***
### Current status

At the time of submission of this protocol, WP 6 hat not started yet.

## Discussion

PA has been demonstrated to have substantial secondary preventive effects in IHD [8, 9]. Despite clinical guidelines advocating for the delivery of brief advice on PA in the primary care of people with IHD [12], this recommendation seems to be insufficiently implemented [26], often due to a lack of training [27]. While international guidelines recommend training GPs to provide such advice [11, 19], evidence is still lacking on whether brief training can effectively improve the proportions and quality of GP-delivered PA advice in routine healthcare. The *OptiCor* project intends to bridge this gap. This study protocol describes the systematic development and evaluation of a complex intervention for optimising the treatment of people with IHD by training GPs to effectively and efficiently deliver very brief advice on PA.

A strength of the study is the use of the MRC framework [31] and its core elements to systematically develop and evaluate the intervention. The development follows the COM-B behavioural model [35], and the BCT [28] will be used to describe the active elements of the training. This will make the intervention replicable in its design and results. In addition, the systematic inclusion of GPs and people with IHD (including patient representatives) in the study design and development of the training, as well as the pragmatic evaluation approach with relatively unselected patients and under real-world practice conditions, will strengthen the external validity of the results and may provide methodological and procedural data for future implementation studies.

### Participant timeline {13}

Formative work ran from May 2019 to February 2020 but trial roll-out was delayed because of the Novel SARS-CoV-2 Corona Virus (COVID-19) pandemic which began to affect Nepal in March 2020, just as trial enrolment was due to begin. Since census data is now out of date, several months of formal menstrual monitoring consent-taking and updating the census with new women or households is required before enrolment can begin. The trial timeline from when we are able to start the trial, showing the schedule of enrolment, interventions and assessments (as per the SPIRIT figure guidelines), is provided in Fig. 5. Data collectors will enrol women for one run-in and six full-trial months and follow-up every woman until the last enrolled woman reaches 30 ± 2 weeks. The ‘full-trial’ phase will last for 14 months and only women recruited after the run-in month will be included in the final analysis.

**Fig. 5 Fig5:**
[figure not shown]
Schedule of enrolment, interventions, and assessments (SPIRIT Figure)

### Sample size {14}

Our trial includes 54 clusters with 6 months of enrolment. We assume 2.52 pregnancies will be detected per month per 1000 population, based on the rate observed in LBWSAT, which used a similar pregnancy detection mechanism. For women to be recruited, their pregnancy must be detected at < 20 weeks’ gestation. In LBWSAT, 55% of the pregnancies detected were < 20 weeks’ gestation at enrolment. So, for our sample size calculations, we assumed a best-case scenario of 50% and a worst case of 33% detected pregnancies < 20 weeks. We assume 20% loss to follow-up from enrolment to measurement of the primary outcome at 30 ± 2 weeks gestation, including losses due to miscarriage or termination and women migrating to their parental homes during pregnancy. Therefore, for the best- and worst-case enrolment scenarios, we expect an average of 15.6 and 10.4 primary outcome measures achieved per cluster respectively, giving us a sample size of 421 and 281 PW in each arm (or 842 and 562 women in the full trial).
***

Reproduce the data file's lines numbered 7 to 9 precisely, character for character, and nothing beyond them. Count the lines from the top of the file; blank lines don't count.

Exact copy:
Formative work ran from May 2019 to February 2020 but trial roll-out was delayed because of the Novel SARS-CoV-2 Corona Virus (COVID-19) pandemic which began to affect Nepal in March 2020, just as trial enrolment was due to begin. Since census data is now out of date, several months of formal menstrual monitoring consent-taking and updating the census with new women or households is required before enrolment can begin. The trial timeline from when we are able to start the trial, showing the schedule of enrolment, interventions and assessments (as per the SPIRIT figure guidelines), is provided in Fig. 5. Data collectors will enrol women for one run-in and six full-trial months and follow-up every woman until the last enrolled woman reaches 30 ± 2 weeks. The ‘full-trial’ phase will last for 14 months and only women recruited after the run-in month will be included in the final analysis.

**Fig. 5 Fig5:**
[figure not shown]